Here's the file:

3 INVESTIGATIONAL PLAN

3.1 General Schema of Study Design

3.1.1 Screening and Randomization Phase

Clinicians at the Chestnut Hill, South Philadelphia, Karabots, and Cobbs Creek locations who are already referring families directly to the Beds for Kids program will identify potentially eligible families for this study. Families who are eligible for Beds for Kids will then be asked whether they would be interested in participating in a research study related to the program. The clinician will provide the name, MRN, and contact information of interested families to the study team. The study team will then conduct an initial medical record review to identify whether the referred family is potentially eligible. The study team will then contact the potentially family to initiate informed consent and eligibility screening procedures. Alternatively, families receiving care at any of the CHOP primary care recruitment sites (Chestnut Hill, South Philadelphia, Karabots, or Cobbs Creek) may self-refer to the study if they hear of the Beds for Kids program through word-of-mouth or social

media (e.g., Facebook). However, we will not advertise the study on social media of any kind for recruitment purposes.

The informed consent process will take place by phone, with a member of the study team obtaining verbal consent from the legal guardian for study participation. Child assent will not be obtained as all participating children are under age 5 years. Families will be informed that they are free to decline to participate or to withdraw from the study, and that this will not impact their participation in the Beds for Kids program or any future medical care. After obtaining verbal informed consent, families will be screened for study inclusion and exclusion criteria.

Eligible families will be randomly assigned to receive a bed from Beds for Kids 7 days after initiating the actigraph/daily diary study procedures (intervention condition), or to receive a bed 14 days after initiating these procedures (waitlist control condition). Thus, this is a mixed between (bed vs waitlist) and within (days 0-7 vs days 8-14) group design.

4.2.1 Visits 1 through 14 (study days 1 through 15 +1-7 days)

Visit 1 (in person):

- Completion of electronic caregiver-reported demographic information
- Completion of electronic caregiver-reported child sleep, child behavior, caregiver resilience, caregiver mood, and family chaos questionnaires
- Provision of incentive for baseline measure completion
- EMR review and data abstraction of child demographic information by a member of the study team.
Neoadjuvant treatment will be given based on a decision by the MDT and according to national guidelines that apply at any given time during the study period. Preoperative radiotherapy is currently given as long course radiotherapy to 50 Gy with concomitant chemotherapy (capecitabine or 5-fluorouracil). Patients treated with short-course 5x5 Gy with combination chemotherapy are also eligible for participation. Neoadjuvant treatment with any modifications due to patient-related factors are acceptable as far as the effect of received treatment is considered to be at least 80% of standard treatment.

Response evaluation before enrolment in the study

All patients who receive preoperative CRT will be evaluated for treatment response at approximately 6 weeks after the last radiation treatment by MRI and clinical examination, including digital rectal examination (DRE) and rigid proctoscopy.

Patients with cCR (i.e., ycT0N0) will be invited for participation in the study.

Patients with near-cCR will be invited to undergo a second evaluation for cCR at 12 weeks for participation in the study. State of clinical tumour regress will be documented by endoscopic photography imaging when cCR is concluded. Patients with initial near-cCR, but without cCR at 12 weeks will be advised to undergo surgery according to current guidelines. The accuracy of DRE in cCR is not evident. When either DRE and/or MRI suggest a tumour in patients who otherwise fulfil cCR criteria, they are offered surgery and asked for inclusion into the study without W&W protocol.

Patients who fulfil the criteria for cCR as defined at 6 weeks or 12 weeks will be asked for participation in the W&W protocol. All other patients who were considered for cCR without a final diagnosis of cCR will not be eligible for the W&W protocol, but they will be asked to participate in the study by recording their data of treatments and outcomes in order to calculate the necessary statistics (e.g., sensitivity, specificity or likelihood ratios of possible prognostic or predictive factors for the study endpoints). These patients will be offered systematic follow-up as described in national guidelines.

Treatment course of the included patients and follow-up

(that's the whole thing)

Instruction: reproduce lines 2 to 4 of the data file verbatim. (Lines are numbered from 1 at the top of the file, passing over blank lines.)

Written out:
3.1 General Schema of Study Design

3.1.1 Screening and Randomization Phase

Clinicians at the Chestnut Hill, South Philadelphia, Karabots, and Cobbs Creek locations who are already referring families directly to the Beds for Kids program will identify potentially eligible families for this study. Families who are eligible for Beds for Kids will then be asked whether they would be interested in participating in a research study related to the program. The clinician will provide the name, MRN, and contact information of interested families to the study team. The study team will then conduct an initial medical record review to identify whether the referred family is potentially eligible. The study team will then contact the potentially family to initiate informed consent and eligibility screening procedures. Alternatively, families receiving care at any of the CHOP primary care recruitment sites (Chestnut Hill, South Philadelphia, Karabots, or Cobbs Creek) may self-refer to the study if they hear of the Beds for Kids program through word-of-mouth or social